Understanding competition is critical, and a correlated activity is understanding where the competition isn’t. This white space can provide clues to unmet consumer needs. Sometimes white space also is there for a reason. Anyone remember purple ketchup? What about Gerber’s baby food for adults? Sometimes white space is there because nothing should belong there. Other times, it is because it is difficult to execute or the timing is not right.
The consumer can help you determine where you should or shouldn’t focus and the idea and product need to be combined and shared to them often. It should be a conversation with the consumer, not a lecture. Nobody likes being told what to do and consumers are no different!
Myth 3: I’ve done taste tests already.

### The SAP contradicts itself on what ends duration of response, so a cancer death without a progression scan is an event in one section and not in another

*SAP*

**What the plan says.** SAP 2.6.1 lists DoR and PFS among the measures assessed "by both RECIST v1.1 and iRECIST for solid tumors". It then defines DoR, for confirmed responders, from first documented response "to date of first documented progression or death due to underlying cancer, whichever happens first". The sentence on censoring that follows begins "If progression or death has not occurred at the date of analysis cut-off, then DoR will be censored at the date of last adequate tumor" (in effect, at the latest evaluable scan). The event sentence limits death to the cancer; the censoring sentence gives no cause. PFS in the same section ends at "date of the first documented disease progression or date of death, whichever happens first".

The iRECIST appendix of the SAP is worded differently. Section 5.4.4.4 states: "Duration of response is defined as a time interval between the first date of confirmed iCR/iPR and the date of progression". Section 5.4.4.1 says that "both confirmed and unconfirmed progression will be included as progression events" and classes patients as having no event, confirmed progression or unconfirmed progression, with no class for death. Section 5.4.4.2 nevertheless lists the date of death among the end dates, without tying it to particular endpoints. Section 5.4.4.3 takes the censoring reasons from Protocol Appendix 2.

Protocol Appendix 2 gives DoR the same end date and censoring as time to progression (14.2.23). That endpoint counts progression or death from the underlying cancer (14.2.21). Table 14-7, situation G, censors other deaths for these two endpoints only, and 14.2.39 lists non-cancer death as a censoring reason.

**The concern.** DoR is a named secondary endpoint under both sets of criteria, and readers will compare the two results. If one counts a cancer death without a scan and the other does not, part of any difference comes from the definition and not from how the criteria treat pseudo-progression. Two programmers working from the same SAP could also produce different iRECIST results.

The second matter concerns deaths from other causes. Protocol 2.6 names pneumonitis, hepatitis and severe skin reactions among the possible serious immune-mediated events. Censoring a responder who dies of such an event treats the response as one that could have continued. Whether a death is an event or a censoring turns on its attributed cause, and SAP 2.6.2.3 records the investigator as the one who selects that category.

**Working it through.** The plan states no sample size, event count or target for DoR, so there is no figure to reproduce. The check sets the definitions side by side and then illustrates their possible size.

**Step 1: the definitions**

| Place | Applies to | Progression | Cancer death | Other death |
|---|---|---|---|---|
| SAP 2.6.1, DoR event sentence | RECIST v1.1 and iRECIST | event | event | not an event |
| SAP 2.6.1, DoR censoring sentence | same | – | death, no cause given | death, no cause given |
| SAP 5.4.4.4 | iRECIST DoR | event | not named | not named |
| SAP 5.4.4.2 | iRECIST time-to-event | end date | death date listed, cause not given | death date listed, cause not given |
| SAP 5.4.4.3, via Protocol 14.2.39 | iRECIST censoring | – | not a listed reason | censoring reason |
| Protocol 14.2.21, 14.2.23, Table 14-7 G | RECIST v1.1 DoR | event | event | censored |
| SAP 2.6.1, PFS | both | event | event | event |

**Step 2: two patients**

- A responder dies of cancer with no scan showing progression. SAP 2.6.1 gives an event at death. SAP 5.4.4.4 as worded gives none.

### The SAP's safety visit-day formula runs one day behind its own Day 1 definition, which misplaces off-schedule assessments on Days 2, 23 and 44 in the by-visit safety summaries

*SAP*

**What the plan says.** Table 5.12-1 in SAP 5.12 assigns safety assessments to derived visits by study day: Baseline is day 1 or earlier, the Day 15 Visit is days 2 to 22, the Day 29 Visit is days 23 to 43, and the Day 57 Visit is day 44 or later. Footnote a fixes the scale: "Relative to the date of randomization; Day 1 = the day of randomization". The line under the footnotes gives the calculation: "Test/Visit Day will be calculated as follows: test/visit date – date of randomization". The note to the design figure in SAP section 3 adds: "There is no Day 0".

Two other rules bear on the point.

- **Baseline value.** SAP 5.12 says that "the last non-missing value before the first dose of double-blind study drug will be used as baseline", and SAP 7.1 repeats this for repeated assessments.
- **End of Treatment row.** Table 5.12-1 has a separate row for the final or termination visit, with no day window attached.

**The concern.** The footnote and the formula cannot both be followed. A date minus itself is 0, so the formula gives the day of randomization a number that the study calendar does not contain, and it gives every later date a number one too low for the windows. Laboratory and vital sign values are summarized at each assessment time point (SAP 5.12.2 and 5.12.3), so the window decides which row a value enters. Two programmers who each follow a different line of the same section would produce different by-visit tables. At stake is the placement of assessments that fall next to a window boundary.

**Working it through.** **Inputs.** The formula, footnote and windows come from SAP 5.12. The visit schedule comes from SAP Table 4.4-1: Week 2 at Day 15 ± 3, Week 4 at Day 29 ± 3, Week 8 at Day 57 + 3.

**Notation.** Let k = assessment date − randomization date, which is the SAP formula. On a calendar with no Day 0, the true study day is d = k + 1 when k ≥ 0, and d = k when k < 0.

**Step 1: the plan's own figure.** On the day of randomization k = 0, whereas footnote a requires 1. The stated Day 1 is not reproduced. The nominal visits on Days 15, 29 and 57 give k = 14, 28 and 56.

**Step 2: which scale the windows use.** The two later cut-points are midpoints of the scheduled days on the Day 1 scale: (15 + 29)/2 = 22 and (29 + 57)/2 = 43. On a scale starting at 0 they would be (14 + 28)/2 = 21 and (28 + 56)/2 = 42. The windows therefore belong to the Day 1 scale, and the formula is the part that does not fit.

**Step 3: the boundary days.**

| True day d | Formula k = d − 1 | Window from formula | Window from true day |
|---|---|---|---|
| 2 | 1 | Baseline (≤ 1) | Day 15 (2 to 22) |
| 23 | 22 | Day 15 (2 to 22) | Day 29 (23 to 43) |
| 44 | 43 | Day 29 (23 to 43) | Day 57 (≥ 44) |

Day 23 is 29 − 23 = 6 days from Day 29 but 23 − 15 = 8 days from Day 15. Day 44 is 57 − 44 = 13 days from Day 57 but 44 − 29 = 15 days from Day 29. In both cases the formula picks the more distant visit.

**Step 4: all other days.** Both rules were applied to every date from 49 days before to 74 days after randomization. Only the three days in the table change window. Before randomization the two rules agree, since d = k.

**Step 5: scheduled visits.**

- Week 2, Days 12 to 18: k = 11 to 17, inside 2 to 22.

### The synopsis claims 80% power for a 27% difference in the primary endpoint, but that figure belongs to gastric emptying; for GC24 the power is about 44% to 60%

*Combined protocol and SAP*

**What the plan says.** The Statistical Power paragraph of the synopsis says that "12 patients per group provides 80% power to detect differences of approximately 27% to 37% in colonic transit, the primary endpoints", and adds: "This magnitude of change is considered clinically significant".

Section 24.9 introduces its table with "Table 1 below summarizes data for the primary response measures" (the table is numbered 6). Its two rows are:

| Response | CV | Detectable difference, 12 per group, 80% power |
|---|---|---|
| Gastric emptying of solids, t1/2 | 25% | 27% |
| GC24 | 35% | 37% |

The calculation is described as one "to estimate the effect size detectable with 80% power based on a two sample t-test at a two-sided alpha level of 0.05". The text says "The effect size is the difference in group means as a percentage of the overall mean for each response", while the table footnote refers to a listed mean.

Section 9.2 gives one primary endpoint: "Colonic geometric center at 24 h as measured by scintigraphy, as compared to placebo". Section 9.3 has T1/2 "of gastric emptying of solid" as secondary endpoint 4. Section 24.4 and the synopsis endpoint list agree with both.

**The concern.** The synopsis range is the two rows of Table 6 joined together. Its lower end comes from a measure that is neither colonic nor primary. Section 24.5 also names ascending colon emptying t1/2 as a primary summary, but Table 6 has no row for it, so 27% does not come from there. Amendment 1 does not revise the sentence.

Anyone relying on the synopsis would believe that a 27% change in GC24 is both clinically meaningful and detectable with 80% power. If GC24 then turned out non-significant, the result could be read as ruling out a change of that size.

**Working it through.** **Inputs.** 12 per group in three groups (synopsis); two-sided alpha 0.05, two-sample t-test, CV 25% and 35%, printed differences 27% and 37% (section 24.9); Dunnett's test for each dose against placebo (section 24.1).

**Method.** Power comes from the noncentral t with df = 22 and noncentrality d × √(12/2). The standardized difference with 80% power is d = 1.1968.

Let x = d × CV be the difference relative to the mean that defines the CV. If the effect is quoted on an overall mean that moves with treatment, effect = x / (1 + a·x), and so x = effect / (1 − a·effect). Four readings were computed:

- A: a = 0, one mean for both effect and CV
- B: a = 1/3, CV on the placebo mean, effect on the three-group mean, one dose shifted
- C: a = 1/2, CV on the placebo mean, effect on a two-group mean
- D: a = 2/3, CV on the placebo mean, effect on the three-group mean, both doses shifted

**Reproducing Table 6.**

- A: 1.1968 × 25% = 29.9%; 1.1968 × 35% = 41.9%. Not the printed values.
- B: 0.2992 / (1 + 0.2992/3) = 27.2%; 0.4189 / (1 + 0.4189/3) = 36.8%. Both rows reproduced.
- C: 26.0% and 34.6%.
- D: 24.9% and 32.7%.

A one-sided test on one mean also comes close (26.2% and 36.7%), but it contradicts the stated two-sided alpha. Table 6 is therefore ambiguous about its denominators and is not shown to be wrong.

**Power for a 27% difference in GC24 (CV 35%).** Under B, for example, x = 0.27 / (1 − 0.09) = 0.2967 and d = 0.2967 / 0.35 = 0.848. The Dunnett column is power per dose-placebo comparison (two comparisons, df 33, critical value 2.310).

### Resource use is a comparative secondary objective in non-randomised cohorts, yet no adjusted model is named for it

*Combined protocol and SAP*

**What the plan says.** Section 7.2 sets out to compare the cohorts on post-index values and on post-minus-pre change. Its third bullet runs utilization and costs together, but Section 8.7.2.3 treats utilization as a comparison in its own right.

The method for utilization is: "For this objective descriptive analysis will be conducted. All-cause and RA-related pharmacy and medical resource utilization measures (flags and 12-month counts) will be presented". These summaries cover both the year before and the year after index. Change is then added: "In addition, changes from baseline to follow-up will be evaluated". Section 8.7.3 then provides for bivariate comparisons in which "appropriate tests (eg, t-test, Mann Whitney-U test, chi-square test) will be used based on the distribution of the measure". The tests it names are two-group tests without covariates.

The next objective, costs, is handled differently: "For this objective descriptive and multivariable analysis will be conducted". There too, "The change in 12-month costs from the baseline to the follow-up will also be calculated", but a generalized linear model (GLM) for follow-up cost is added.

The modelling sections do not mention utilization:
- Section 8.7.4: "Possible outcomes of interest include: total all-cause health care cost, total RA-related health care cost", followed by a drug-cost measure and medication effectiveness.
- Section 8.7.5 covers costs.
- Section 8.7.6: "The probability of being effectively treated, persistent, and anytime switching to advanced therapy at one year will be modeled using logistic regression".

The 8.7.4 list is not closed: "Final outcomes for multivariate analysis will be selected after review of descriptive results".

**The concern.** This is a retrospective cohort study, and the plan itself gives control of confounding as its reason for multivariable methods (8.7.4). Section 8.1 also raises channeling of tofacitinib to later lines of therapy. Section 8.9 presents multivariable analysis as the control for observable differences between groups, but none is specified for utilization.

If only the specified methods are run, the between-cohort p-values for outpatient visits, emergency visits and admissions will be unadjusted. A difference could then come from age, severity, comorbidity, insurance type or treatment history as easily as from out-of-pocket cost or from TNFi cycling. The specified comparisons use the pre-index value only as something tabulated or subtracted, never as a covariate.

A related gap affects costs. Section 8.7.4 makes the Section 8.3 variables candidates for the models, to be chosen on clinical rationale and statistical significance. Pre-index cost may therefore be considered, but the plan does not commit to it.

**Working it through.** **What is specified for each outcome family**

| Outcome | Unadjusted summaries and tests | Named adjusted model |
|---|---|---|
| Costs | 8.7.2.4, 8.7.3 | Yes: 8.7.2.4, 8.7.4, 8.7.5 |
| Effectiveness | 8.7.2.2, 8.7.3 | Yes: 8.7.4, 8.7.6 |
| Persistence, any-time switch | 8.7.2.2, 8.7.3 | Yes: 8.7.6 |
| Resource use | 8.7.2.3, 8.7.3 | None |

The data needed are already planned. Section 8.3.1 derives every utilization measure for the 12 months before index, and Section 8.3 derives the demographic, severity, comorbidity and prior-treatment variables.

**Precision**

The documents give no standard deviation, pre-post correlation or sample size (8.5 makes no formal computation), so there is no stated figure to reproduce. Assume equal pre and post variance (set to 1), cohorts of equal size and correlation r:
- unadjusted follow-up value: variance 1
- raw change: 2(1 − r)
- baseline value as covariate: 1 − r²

My kids like it, and a few of their friends like it, therefore all kids will like it.
I recently met an entrepreneur, “Susan”, who was lamenting about her inability to gain objective feedback about her kids snack product. Susan had conducted a friends and family sampling event and asked the neighborhood kids to tell her what they thought. She said that the kids liked everything and she felt that they weren’t being honest. I was thrilled that she recognized this, and gave her some suggestions for next time.
Unlike Susan, who had a hunch something was wrong, many will not recognize that there was something wrong with her approach.
- the task wasn’t clear— when an authority figure gives you food, you taste it and say thank you. Why is this different?
- children’s biases were in control — children will tend to be more honest than adults, not less, but you have to approach the question wording and environment the right way (Mom and Dad are biasing, among others).
- Your consumer sample may be wrong. Choosing people that are easiest to reach for taste testing has a particular statistical term — it is called a convenience sample. They usually don’t represent the preferences of your consumer target.
Myth 4: Talking to consumers is too expensive
I talked to an agency and they wanted $60k for a taste test or $15k for a focus group.